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Hungry to put your photography skills to work? Craving a chance to make a difference in the world with your images? Ravenous for information on a niche field in the world of professional photography? Conservation Photography Handbook: How to Save the World One Photo at a Time (Boyd Norton, Amherst Media, Buffalo, NY, 2016, 126pp) could be the book for you.

One glance at the author and you’ll know that this ‘conservation photography’ is NOT about preserving old images pulled from dusty museum folders. For half a century Boyd Norton has been traipsing the far corners of the world photographing nature and the environment, publishing images everywhere, and winning awards.

No, this conservation photography is about saving wilderness and wildlife. The putative child of nature photography and documentary photography, conservation photography goes a step further. Not content with raising awareness, showcasing seldom-seen wonders and making great desktop wallpaper, conservation photography is a clarion call to action. It is nature photography with an agenda.

There are hundreds of books on nature photography, very few on world of documentary photography, and to my knowledge NO other books on ‘conservation photography.’ Yes, there are plenty of books put together to excite people to action on special places and distinct projects, but none on the discipline or process of this field of photography. Can you say “great expectations?”

 

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Lately I’ve been thinking of using my photography skills in a different way–in a documentary capacity to serve a larger purpose—to put myself at the service of a cause. I have a couple of projects in mind and was hungry for information on how the conservation photography game works.

Consequently, it was with a great thirst for deeper knowledge on the subject that I cracked the Conservation Photography Handbook. I had expectations. I wanted nuts and bolts; pearls of wisdom on the business of putting projects together, shepherding them to the attention of people who might be interested, figuring out funding, financing, and, execution—carrying them out and sharing them with the world. I wanted badly to love this book.

Unfortunately it left me disappointed. Since it’s about a specialty sub-field of photography, I expected meat on the plate. What I got was a tasty amuse-bouche.

Norton’s photography speaks for itself. This is not the first time around the block for this artist or these images—more than a few are iconic. But, there are more than a few. It seems odd that a photographer would complain about too many images, but the word “handbook” in the title keeps coming back and the space dedicated to photographs took away from additional text.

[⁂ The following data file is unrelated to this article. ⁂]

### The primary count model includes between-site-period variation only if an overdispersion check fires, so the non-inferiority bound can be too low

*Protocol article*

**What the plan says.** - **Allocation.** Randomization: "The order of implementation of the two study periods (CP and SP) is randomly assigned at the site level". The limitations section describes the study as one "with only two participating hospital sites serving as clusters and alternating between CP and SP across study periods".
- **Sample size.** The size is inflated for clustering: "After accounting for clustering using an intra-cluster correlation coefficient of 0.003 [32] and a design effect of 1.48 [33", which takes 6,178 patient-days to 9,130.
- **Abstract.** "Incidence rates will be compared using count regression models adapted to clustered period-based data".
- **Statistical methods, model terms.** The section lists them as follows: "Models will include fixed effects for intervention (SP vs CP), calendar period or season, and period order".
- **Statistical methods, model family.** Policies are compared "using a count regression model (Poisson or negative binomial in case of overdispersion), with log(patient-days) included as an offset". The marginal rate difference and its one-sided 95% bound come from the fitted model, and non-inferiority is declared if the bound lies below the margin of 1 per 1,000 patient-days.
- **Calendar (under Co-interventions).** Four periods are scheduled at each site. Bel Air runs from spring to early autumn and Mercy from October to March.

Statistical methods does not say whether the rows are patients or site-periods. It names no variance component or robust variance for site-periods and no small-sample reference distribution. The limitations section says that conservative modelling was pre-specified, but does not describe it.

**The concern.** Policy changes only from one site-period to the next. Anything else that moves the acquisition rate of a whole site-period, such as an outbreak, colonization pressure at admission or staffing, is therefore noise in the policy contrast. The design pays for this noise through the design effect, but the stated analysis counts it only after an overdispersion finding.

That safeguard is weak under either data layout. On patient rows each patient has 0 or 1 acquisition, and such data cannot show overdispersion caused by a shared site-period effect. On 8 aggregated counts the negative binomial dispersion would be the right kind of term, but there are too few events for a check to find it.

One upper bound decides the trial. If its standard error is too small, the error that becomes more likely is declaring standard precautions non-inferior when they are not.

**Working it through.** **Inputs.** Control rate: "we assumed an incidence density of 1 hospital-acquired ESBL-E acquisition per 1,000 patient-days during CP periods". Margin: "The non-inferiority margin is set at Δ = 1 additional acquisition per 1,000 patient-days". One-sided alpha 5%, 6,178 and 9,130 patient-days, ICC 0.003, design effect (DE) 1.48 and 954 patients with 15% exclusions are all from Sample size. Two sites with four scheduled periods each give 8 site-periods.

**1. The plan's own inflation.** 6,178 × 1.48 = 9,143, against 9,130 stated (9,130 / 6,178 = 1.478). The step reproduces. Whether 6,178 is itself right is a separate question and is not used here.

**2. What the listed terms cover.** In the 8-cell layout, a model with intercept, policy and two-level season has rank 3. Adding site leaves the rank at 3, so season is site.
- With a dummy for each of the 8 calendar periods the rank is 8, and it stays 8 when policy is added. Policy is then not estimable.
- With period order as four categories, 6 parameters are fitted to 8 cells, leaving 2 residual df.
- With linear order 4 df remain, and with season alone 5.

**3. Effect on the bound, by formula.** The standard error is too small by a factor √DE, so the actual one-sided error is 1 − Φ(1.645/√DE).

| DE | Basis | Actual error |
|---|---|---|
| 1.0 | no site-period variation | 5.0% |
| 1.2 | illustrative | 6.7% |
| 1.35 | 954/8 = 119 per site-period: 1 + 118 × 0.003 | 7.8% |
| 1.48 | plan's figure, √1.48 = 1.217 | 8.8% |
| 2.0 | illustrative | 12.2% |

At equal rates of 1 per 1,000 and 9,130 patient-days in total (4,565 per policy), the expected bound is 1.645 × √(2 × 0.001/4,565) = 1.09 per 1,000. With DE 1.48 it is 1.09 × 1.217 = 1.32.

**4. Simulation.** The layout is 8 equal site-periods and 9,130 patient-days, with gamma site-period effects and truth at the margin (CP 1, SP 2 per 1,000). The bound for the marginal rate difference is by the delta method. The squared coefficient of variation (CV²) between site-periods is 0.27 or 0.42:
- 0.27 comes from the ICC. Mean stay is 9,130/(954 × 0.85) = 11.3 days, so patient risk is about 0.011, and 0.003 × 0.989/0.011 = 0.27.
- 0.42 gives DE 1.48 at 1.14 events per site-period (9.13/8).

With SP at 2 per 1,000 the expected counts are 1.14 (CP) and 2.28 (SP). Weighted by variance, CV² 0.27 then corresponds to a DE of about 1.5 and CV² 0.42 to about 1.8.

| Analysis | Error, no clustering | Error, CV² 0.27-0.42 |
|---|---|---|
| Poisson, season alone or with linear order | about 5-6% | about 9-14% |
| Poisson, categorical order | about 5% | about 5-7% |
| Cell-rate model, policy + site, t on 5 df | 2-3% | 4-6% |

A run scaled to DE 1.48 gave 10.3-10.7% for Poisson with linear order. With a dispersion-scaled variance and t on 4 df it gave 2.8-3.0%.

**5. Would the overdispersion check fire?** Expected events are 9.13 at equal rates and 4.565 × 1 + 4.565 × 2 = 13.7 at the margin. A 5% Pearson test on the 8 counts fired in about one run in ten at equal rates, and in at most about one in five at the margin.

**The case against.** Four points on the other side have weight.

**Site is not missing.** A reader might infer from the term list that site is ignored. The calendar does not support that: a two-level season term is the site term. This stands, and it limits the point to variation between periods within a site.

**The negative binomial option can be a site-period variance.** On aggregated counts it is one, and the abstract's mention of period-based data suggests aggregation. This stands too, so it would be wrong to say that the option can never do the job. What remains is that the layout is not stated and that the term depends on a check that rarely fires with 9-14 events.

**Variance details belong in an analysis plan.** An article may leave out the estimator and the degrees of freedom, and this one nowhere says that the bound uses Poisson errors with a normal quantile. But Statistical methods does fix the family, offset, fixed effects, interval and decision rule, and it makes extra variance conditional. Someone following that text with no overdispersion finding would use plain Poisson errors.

The text is where I had my biggest problem. The text is lightweight, far more suitable to an audience of amateur photographers than experienced photographers, who know their f-stops from their shutter speeds, and are researching a specialized field. It’s not until page 95 of 126 that Norton says, “So far I’ve covered some of the nuts and bolts of creating strong photographs. Now, let’s concentrate on the nuts and bolts of serious involvement in the conservation part.” I’m guessing that most readers are not coming to the table to learn to make photographs. Over two-thirds of the book is gone and now we’re finally getting to it?

Norton provides more anecdote than substance on the two projects he mentions, his work on Hells Canyon nearly 50 years ago, and his more current work on the Serengeti. He clearly expended an enormous amount of effort in this work. Detailed, start-to-finish case studies of these projects—and other examples–would have formed a great backbone for the book.

Interviews with five other conservation photographers were highlights, but tucked at the end and like the text, didn’t go far enough. Repeated questions led to redundancy. Case studies from these photographers could have supplemented Norton’s.

Mention is made of ethics, a very important consideration in documentary work of any kind. Establishment of a “Documentary Code of Ethics” is a hot topic in film and photographic circles. Here treatment of it is limited to brief discussions on avoiding wildlife mistreatment and the manipulation of photographs by adding or deleting elements in post-processing. The decision to create an image is multifaceted, with decisions made that are often instinctive and unarticulated. There is far more to consider in a discussion of ethics than what is presented here.

Agenda driven photography results from current or imminent threats–or the negative consequences of past actions. Because conservation photography involves the creation of images that move people to action on specific issues, many times the subject of a photograph will be unattractive—downright ugly. Making ugly things look bad is a goal (and not an inappropriate one, often ugliness can be beautiful). There is an inherent tension, however, between shooting what “is” and the outrage we seek to create in viewers. Making things look bad is one thing, making them look worse than they are is another. There is sometimes a fine line between what is true and how far you can take it in the service of your purpose. Both Norton and his interviewees address making bad look bad, but go no further. A deeper discussion of this would have been a fascinating subject.

Barely four pages are dedicated to working with conservation organizations or creating one of your own. THIS is the kind of information the title promised! Read this book if you’re new to photography and exploring. If you’re looking for a “handbook” to conservation photography, you may have to wait. Like most amuse-bouche, with Conservation Photography, you’re likely to be left wanting more.

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